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8 - From an Order of Fear to One of Respect

Published online by Cambridge University Press:  12 September 2012

Anthony Carty
Affiliation:
University of Aberdeen
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Summary

Fear in the Western Liberal Tradition: Ricoeur's Response to Hobbes and Hegel

The predominant anthropology for the place of law in international relations, whether on the side of state sovereignty or international organization, or constitution, has been a radically subjectivist, individualist one. The state of nature, in which sovereign states still find themselves, is reinforced by predatory doctrines of pre-emption in the area of national security and of relentless expansion in the area of economic activity, itself continuously dominated by security interests. This analysis may not be disputed by legal internationalists or constitutionalists. They continue to set themselves the task of harnessing the beast of the state, Aron's ‘cold monsters,’ into a disciplined framework. There is no reason or wish to obstruct or denigrate these internationalist, constitutionalist efforts. However, their limitations need to be both understood and complemented by a new anthropology of international law. This belief is itself fired by a suspicion that internationalist or constitutionalist endeavors face, ultimately, insuperable obstacles of value incommensurability and power/social fragmentation, but it is hardly necessary to provide final ontological proof of such a suspicion. Both major internationalist projects, the United Nations and the World Trade Organization, are in deep enough crisis, where it is apparent to the mildest observer that egotistical or subjective power considerations dominate the Western treatment of the non-Western world, as they have since the foundation of the rapacious modernity so well described by Tuck.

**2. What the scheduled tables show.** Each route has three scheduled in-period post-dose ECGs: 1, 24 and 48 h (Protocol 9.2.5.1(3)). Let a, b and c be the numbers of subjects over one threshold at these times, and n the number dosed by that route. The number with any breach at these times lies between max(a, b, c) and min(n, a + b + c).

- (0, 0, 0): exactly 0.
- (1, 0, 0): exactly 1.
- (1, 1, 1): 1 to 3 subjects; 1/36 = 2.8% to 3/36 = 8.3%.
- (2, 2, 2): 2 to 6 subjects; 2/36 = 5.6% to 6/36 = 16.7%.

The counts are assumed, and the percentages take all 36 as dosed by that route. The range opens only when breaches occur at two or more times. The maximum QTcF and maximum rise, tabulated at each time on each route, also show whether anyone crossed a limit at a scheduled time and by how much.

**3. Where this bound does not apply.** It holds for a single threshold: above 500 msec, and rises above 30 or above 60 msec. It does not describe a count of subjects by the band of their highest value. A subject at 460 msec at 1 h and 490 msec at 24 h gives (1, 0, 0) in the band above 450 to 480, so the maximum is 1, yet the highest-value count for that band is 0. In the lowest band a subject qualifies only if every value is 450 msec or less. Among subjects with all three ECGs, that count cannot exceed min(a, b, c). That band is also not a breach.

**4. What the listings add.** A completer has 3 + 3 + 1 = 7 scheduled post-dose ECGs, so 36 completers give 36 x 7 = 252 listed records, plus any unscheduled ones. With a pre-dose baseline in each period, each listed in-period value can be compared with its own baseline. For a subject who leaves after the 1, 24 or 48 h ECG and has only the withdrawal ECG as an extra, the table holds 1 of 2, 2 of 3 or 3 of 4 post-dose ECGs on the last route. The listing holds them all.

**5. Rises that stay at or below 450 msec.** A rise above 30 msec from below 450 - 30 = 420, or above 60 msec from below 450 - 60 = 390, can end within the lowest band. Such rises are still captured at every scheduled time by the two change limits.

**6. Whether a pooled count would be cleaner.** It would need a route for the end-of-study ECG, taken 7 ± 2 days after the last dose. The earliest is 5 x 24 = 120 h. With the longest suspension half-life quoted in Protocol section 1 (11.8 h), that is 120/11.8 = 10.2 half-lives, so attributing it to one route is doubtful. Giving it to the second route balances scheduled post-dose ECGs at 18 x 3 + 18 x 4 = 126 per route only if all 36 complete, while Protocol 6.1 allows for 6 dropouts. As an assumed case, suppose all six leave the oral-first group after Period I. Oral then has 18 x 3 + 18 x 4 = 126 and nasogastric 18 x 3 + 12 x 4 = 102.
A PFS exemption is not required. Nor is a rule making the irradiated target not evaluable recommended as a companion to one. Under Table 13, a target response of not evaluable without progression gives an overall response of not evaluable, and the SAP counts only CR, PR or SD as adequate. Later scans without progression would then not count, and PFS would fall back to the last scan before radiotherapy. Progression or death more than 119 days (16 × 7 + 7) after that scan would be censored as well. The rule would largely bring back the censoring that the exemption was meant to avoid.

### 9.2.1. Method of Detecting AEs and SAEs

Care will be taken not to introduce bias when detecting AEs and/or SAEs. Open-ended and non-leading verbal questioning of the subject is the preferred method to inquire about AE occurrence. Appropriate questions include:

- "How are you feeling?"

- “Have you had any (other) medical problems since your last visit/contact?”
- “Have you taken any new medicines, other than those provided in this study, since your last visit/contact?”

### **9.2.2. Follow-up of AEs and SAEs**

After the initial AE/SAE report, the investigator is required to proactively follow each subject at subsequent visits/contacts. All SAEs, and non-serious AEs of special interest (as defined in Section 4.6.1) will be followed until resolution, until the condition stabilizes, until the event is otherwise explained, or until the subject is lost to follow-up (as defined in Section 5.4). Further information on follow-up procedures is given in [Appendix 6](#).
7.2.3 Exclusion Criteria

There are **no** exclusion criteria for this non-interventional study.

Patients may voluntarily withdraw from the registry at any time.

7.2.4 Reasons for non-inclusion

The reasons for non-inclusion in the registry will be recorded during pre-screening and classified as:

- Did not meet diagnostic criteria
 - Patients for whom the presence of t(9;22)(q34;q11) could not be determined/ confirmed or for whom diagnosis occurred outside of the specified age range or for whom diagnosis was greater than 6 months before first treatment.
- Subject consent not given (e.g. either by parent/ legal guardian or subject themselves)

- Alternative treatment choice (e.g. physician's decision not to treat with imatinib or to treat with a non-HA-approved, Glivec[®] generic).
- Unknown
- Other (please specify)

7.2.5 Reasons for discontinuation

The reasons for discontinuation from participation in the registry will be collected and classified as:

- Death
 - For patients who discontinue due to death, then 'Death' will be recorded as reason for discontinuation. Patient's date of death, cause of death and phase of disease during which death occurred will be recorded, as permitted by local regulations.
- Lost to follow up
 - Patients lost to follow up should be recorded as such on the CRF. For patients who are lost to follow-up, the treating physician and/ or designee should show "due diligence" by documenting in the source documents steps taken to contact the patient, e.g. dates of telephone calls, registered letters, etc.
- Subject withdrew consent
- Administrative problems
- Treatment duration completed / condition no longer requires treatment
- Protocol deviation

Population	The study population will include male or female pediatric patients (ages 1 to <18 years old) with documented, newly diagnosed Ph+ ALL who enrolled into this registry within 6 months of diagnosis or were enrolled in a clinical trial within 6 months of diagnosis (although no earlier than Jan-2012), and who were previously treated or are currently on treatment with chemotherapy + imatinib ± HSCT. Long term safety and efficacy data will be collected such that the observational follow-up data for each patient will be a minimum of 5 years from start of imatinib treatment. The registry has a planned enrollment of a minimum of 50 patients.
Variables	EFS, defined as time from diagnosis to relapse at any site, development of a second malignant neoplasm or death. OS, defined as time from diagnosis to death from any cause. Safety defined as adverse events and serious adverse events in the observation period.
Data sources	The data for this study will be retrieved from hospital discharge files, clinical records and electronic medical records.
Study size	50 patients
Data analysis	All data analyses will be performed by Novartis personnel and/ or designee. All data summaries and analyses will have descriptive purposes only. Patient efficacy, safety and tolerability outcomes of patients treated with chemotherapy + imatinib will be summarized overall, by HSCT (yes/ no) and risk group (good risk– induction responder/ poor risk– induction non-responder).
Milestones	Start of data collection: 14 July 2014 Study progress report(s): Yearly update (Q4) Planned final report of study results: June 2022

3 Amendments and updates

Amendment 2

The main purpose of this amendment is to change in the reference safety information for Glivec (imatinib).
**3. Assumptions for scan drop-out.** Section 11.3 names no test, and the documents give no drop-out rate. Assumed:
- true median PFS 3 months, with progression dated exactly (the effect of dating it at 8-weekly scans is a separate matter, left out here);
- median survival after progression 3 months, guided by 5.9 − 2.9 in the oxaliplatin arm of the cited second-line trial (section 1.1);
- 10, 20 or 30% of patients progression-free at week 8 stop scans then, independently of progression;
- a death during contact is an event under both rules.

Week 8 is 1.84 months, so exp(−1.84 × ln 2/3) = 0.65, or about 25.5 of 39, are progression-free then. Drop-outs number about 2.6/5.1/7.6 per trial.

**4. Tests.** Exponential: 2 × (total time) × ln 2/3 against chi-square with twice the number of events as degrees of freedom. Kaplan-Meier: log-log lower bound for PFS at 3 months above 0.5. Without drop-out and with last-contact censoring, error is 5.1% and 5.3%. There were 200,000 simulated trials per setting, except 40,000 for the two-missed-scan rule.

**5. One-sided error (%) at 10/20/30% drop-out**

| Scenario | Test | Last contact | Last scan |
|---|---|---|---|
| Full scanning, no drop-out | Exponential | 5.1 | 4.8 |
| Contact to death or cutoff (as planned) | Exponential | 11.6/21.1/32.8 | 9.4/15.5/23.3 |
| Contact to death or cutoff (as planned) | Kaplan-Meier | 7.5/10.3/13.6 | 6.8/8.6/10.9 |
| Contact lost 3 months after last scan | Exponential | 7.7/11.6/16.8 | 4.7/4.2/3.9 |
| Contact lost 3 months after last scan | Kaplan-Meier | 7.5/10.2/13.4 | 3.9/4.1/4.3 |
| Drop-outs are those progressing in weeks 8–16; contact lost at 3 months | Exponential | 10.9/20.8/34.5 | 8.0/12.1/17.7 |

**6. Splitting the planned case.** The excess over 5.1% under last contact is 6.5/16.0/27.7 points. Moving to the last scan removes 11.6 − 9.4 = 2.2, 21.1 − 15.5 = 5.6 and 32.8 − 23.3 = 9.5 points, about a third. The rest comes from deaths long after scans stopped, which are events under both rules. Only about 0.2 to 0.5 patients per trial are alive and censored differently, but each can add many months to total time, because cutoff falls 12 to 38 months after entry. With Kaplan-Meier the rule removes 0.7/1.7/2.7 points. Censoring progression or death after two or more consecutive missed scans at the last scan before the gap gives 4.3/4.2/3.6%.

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Publisher: Edinburgh University Press
Print publication year: 2007

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